• It has packages to do an enormous variety of statistical analyses, you will probably not need or use even 90% of them.
  • It has great graphical capabilities for visualization.
  • It's callable from .NET languages too via RDotNet.  The interface is not well documented, but it does work.

Cons

  • The user interface is "ugly" unless you love command line applications - I don't.  RStudio does help with this.
  • If you are not used to vector based programming languages it may take you a while to grasp.  (try "The Art of R Programming" for help.)
  • There are a lot of commands to remember, I use my cheat sheet a lot.

Time to learn SQL

 In reality the time to learn  SQL was probably about 20 years ago, but if you have not yet done so, catch up quickly.  SQL (structured query language) is the programming language for relational databases.  Whenever you interact with a database it is some dialect of SQL that interacts with the database to select update or insert your data efficiently.

Most of your data will now come to you from a database of some form.  It is a common requirement to integrate data from multiple sources (without losing any), filter, aggregate and sort as a precursor to more advances analytic routines.  This is what the databases does superbly well - if you're doing this in Excel or indeed any non-SQL environment, you are working to hard.

While you are at it, get a good grasp of database design principles and normalization too.

2013 - the year for Column Oriented Databases ?

Column storage is not a new idea in relational databases, but perhaps it's an idea that is about to mature.  Regular, relational databases physically store rows of data together which is very efficient for transactional databases that update and retrieve a few rows at a time.

column-oriented database stores entire columns of data together.   This is very efficient for systems  where aggregates are computed over large numbers of similar rows - such as in data warehouse reporting and analytics Notably, SQL Server 2012 released its first direct support for column storage this year.  It's not perfect, particularly as the implementation limits how you can write to the database, but it is fast.  My own testing on a large database showed a 10-fold increase in speed on large aggregation queries and almost linear scaling as the number of fields chosen (and hence the number of columns that must be accessed) changed.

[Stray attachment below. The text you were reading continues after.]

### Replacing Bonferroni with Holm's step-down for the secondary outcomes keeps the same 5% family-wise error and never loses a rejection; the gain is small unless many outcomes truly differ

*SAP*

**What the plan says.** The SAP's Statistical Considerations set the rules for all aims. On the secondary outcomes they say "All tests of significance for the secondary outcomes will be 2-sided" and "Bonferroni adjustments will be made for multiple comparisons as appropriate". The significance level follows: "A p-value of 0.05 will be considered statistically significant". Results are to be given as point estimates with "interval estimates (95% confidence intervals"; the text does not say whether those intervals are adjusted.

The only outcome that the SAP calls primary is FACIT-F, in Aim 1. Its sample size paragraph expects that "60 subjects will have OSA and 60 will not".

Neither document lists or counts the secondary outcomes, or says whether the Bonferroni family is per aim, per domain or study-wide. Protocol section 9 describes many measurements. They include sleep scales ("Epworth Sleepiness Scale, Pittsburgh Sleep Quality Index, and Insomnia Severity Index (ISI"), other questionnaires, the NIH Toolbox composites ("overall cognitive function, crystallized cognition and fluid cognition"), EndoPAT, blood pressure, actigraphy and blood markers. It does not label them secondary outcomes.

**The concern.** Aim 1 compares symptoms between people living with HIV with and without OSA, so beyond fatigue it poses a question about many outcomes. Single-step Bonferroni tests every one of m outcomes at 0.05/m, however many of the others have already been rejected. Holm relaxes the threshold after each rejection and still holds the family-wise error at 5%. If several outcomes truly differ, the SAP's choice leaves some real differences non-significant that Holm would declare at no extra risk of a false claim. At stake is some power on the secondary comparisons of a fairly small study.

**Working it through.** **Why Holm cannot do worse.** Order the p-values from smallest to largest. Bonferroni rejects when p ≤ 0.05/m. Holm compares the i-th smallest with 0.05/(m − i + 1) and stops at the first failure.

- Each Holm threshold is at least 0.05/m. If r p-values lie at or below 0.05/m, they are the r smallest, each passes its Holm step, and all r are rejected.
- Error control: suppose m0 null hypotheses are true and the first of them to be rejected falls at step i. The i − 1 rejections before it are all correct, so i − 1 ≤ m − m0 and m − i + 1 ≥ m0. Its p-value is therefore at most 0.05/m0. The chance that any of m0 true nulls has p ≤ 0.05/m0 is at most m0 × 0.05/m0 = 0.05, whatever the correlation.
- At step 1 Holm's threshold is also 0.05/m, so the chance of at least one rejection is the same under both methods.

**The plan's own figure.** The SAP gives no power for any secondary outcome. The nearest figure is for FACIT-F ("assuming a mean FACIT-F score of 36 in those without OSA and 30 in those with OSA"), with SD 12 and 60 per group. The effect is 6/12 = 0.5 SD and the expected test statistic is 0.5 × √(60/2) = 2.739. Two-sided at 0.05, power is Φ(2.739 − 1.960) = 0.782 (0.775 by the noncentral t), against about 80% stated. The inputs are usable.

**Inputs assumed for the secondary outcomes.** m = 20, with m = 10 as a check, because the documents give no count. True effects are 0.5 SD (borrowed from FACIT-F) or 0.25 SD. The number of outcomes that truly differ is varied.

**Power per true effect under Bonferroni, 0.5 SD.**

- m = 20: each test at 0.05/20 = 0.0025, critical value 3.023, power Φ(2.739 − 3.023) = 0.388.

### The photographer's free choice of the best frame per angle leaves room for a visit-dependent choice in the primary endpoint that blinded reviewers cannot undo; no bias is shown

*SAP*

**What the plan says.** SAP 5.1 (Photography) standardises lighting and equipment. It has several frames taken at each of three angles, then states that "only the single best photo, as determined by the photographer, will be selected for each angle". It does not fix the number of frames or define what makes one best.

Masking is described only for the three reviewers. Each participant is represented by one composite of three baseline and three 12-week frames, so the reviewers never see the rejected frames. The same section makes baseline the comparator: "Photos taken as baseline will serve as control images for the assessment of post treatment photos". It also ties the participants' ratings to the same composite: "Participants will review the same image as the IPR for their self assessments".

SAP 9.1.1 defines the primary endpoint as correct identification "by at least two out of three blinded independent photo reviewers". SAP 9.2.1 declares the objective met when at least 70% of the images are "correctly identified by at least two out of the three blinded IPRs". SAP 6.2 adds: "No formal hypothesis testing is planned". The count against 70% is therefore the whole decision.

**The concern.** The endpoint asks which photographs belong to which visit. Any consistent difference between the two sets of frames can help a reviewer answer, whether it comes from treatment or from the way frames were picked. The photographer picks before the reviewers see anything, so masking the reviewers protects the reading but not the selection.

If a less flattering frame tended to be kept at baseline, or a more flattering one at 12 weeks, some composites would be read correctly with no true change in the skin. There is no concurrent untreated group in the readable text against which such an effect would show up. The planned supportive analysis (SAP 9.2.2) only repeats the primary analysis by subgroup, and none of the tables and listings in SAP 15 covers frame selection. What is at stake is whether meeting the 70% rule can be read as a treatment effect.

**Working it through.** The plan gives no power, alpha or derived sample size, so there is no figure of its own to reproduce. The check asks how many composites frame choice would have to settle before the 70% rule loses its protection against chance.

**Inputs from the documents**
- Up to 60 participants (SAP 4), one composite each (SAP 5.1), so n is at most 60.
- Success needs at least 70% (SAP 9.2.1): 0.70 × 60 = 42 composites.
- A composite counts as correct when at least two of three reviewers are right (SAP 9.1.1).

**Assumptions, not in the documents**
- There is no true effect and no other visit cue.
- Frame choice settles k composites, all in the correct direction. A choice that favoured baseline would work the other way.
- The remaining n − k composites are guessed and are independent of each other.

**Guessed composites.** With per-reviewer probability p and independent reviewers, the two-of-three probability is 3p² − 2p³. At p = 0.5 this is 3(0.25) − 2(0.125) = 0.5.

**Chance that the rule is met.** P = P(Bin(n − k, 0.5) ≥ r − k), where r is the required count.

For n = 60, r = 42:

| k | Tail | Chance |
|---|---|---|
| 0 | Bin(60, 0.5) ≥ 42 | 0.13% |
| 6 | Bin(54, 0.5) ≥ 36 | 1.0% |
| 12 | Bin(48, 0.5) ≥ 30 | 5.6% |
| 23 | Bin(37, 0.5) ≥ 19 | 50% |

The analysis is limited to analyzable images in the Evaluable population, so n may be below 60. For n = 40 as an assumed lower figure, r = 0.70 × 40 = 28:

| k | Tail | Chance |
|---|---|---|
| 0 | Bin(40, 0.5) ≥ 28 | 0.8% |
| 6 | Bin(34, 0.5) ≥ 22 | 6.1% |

I've also had excellent performance from InfiniDb available as a free "community edition" though I suspect I have not fully tested it's capability with tables that only have a few hundred million records :-)

Column Storage is exceptionally fast and could allow for significant changes in system architecture for reporting and analytic tools.  How about POS analytics?  Straight from database to reports without the need for any custom-architecture, pre-aggregation, cubes or waiting on batch processing?  Want to update a few Item attributes and re-run your reports now?  No problem !  (Embed in-database analytic capability so you can do more than add/subtract/multiply/divide and you have a serious number-crushing platform).

The #1 item for your list - a (much) bigger dry erase board.

At times, it seems I can't think clearly without a dry-erase board and pen.  My own workhorse is a 8'x4' board that sees heavy daily use, but bigger ideas need more space.  Amazon has a dry-erase paint on offer that I may have to try - enough for about 30 linear feet of wall for $500.

Jumbo Whiteboard Dry Erase Paint Clear 240 Sq Ft

What do you think?

So what do you think should be on every good Business Analyst's Christmas list?   Am I missing this year's top gift?  What should a "naughty" analyst receive - more bad data?  Let me know in the comments section.

P.S.  Santa - if you're reading this, I rather like this T-shirt from CafePress.com too.